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I asked the staff to determine what the present status of the victims or the families of the victims, and we know thus far that Mr. Aminov, the father of eight who was killed, left a wife Anat; and Ms. Hen, who died a day before a surprise party at which she was to become engaged, left other family members. We begin by entering into the Congressional Record our sympathies for the people left behind in this tragic event.
Then, as I recall the sequence of events, on July the 8, not more than 4 days following this incident, I personally contacted or sent a letter to the Immigration and Naturalization Service asking for a full exposition on the case of Hedayet and how it came to be that he was there at that time, and how it came to be that he took it upon himself to rain terror upon the occupants of space at the Los Angeles International Airport.
And then the other sequence of events that occurred, to the best of my recollection, in late July we received a modicum of information from and documentation from the INS leaving us still adrift as to the true picture of all that had occurred leading up to that incident, particularly with respect to the status of Hedayet. And then in August we began to pursue even more stringent measures to try to induce the INS to bring forth all that we requested by way of the background of this Hedayet. And then little by little, still not having received much definitive response after that late July flurry, the whole thing became noticeable and noticed by the Attorney General of the United States, who then, himself, directed full explanationdirected the INS to fully apprise us all of the true nature of the background of Hedayet, and that is where we are.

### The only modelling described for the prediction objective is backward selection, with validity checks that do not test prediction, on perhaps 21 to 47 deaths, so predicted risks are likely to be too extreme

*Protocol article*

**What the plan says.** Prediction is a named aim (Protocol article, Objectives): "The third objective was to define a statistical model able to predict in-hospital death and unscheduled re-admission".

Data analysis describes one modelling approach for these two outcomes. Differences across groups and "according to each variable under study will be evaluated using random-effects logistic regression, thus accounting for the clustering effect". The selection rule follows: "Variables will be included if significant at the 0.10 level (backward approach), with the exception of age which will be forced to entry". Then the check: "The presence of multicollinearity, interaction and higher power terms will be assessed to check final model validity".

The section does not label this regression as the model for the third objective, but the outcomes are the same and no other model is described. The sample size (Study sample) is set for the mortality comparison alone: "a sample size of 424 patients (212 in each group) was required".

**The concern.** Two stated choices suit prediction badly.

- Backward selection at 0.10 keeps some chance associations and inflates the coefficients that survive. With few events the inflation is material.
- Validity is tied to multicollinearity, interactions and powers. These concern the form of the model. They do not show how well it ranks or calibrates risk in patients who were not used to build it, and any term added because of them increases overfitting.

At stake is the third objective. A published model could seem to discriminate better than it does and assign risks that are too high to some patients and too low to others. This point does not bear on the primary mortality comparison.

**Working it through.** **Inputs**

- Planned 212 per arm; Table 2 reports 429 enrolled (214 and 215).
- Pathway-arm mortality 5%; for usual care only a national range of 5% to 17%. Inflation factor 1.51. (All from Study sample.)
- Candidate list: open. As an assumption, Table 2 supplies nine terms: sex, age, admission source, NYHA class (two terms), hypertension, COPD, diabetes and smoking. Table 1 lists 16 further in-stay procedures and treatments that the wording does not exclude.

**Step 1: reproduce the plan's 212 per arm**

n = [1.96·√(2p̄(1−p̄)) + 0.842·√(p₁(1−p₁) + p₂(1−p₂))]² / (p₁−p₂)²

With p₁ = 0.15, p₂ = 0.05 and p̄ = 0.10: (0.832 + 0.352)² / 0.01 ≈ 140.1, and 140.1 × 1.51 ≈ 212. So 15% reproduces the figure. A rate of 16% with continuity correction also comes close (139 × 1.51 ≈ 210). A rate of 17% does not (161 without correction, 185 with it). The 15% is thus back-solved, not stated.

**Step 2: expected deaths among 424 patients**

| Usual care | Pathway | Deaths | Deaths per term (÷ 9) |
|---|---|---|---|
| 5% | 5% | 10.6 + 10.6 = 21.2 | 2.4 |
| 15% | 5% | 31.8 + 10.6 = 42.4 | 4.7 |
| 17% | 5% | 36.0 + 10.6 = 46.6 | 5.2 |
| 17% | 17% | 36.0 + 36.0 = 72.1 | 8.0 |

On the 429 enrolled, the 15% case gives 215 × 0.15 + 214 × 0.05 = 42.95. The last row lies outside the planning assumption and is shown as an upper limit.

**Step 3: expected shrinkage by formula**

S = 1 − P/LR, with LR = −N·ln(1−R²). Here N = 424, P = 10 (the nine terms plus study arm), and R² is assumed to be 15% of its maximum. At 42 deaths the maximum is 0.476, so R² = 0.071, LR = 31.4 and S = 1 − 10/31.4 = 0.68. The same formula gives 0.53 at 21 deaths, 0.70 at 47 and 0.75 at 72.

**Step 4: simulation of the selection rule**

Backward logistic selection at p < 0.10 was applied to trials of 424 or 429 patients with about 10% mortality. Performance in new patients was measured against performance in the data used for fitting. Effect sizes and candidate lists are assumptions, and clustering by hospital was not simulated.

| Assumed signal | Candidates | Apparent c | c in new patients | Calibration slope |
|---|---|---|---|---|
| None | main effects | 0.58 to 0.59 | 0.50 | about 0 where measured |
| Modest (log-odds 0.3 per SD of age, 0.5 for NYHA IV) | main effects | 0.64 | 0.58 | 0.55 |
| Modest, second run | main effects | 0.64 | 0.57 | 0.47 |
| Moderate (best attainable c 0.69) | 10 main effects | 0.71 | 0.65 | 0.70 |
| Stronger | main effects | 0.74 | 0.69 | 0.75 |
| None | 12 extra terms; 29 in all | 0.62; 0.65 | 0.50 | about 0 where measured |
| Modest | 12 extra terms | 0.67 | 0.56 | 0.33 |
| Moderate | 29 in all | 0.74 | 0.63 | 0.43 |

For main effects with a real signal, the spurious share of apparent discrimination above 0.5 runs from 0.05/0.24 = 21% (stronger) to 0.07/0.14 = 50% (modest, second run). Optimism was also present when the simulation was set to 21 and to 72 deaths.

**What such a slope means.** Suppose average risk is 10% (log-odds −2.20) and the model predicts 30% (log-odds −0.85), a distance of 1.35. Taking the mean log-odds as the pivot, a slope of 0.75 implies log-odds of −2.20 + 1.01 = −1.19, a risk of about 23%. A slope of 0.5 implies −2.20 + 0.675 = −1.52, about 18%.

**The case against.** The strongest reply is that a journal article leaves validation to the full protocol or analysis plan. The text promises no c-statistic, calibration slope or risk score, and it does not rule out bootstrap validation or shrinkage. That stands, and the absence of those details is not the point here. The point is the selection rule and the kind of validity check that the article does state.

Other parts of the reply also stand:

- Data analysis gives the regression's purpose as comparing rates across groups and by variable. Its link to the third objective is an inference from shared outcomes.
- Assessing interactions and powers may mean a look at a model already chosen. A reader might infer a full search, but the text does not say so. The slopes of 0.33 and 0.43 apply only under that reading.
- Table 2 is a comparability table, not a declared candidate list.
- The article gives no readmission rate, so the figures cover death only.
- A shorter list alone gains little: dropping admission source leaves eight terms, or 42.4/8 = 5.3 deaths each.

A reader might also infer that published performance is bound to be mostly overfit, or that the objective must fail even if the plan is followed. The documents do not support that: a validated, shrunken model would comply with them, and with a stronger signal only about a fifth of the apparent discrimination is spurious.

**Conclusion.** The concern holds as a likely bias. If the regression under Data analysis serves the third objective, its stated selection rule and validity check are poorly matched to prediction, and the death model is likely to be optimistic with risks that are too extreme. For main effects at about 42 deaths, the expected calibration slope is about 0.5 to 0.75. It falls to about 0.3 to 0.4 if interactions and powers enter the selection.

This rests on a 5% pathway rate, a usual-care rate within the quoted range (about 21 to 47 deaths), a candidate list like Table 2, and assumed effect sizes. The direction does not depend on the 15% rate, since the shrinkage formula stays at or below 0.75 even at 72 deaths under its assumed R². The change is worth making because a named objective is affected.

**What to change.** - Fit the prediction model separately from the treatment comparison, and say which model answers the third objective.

We are worried about the failure of the INS, as we see it, to follow through with a series of red flags in our judgment that would have prompted a reasonably inquisitive INS to look into the background more thoroughly of Hedayet when Hedayet was in front of them. He was in front of them from the very first as a petitioner for asylum, an applicant for asylum, and that was a wonderful opportunity to try to pin down who this man was. After a process that took years actually, then a final determination was made that asylum could not be granted to this individual because he didn't fall in the category of the five components of criteria of granting asylum, political affiliations, religious associations, et cetera, and that the criterion upon which he was refused asylum was one of incredible evidence or noncredible evidence, statements that he made during the interviews.